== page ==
Painted Girl - Familiar Trees of the North West
Familiar Trees of the North West
May 22, 2022
A pained chord sequence fades in and sits itself plainly in front of the listener on your wake. The raw twang of the notes is soothed momentarily by twin voices that begin to float out into a great cold expanse. The vocal melody is elegantly sung, but its lyrics speak candidly of a person dogged by the memory of someone who has left them. The starkness of heartbreak at exactly the wrong time sees our singers life withering away as they 'aged two years in a couple of months.’ Alone and adrift, the singer's only solace is convincing themselves that they were the one that was heartbroken. However, the pain and seclusion blurs their memory as they struggle to remember exactly who is to blame. Though the opening track plays out in a fairly classical way, there is a certain teasing toward sonic manipulation in the contrast of raw guitar and icy atmospheric vocals.
burden notches up the heartache from the very start with a guitar sequence that clambers through melancholic chords. A memory appears clearly and repeatedly in the singer's head as they communicate in a more certain and rounded tune. The simple remembrance of a time and place causes painful realisations about trust and foolish optimism. Hannah Sandoz carries a smaller and more innocent replication of herself who sings the lyrics alongside her at an impossibly fragile pitch. As she reaches up higher still, the two voices cling together in a lonesome embrace. The guitar releases its pent up emotion and the voice laments on things lost before coming to a steady and solemn finish.
A more rousing atmosphere comes with sleepy weepy sunday, the guitar moving more hurriedly as if it were rushing out of the cold. A fiddle played by Margo Roberts accompanies the proceedings, adding another film of sad reflection to the surface of the track. Though it feels Hannah Sandoz is a little more communicative and open with her vocals in this track, they speak of missing family members and even a desire to bring a mangled and disrupted life to an end. But the warm momentum of more certain and determined guitar is met with pontification on whether life would carry on the same. The flickering volume of the vocals conjuring images of a struggle up an endless hill through whipping wind. Thankfully the track is brought to a close with happy laughter and a promise to hold on for a little longer.
Hannah stretches a plucked guitar sequence till it becomes an unstable, granulated vapour. Aptly named :,,) (or happy face, with tears), this track pushes the tiny and fragile iteration of Hannah Sandoz to the forefront with the normally pitched voice swirling about in an obscuring fog. The small voice seems to represent the innermost feelings of the singer, as it describes a separation of body and soul. A pressure exerted by a broken world that threatens to tear the two apart. Though it is heartbreaking, there is a certain air of acceptance in the lyrics that is supported by the songs emoticon title. Not overtly sad, just a willing and teary acceptance of the power of feelings.
A guitar sequence rolls through quaint and optimistic chords, accented by the unmistakable sound of affectionate purring. Hannah's voice warms the track even more, with comforting harmonies and rolling coos. marigold, i miss you detaches from a sense of general moroseness and longing to celebrate one specific friend. Though it ends with an exclamation that the passing away of the friend will set their spirit free, the wholesomeness of the chords and memories sung wins out and a love for Marigold is beautifully conveyed.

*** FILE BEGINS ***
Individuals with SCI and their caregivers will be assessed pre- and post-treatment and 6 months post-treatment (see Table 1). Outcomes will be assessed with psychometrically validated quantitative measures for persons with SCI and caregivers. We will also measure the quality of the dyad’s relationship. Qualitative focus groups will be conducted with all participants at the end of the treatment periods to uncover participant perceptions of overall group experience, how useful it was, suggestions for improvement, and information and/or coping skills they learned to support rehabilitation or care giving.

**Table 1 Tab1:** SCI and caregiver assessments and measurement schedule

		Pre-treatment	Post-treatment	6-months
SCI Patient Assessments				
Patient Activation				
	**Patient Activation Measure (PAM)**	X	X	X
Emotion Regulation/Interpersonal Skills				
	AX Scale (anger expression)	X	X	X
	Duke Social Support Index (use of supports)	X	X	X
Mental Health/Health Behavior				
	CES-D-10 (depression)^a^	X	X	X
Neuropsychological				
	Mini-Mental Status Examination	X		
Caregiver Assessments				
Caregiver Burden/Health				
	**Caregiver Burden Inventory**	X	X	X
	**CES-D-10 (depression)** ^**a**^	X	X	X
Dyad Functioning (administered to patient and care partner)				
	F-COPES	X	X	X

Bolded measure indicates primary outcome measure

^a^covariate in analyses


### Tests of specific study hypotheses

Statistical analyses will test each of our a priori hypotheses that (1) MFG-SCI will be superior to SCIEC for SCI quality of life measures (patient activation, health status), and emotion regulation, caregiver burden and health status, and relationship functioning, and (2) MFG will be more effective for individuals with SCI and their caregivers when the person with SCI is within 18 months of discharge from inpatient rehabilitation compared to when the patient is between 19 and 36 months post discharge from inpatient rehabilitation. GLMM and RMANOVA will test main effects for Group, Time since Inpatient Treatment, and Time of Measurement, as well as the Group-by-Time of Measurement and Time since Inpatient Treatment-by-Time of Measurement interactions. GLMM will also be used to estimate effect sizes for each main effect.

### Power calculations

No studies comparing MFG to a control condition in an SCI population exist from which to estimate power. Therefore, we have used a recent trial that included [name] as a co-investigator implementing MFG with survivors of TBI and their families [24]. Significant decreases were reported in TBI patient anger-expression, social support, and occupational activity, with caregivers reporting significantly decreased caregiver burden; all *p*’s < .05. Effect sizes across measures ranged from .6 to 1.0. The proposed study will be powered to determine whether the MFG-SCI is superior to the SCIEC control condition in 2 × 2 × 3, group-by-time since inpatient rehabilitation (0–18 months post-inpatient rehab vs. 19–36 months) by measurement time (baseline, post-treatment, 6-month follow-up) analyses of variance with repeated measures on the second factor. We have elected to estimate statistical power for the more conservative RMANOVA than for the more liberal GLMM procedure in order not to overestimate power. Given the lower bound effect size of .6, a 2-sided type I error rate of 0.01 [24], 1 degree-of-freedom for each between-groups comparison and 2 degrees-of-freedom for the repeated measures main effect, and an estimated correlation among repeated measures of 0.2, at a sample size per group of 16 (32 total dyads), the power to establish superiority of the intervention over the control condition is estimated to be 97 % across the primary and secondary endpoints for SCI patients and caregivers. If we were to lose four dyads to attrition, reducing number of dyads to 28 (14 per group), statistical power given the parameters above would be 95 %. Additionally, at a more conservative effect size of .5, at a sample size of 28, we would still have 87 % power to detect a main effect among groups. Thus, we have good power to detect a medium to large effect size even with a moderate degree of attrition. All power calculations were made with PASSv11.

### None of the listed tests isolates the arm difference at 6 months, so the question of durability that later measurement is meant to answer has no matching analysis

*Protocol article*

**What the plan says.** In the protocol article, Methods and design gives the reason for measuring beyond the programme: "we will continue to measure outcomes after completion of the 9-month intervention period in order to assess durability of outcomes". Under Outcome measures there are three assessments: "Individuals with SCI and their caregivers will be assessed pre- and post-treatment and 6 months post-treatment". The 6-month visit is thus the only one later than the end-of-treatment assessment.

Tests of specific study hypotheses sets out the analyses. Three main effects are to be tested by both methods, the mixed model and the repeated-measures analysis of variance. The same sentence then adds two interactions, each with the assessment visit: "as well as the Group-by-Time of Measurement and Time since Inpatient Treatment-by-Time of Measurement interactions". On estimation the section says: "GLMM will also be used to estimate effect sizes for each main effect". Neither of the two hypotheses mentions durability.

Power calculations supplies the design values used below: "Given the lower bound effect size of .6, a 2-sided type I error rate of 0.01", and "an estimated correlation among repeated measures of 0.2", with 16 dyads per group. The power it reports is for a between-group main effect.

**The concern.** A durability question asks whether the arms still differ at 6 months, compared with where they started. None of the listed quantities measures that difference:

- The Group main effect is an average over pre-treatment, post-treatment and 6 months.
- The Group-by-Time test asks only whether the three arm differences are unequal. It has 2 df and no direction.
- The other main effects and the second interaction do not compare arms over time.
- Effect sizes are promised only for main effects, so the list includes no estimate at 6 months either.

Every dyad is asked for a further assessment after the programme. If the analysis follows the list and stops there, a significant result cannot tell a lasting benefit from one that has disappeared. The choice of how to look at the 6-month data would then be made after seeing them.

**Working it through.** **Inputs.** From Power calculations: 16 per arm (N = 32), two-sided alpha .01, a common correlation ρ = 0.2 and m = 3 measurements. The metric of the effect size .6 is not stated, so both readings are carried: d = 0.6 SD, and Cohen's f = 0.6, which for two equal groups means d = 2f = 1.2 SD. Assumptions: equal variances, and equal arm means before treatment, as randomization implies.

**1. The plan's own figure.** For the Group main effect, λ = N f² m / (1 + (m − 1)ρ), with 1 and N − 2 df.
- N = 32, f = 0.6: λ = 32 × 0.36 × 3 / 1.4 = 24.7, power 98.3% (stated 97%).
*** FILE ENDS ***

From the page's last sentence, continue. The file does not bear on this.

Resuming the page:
ur baby begins with a plodding guitar throbbing in and out of focus. The words sing of a desire to play out a love story, an unstable connection that is tarnished by a loss of sleep and years of silence. But as we make our way through the track, its pitch heightens. At the start the voice is natural, and by the time Hannah sings of taped voicemails, it has been pushed up to a tinny and fragile pitch. The effect illustrates the desires for a troubled love as childish and immature. But there is a cuteness to the sound that is hard not to get wrapped up in. Time is truncated here, in contrast to the first track. Years of longing and heartache compressed and referred to in sped-up lines that sound like something out of a teenage diary.
It is on the closing track that we hear the results of all Hannah Sandoz's sonic manipulation. Her own voice struggles through a restrictive gauze, spitting feedback and artefacted sound. The listener can hear her desperately pushing her feelings through this robotic mouth. A solemn sequence of notes is breathed through distorted guitar, contrasted by clean and quaint strummed chords. As the almost indecipherable lyrics are run through again, screams begin to peel past the shrouded sound. The pressure of all of the broken and defunct sound becomes too much as voices crack and judder in pain. They settle as the sound dissipates, pushing breath through tired lungs as the torrent of noise disappears.
Plagued by loss and heartache, Hannah Sandoz trudges through seven incredibly engineered tracks. It is fairly difficult to avoid feeling a deep empathy when experiencing The Year of Alone. The lyrics are deeply upsetting at times, and heartwarming at others. But the melodies and textures themselves are used as vessels, to explore these feelings in deeper and more complex ways. The artist splays out the contents of her heart, contorting it through innovative sonic manipulation.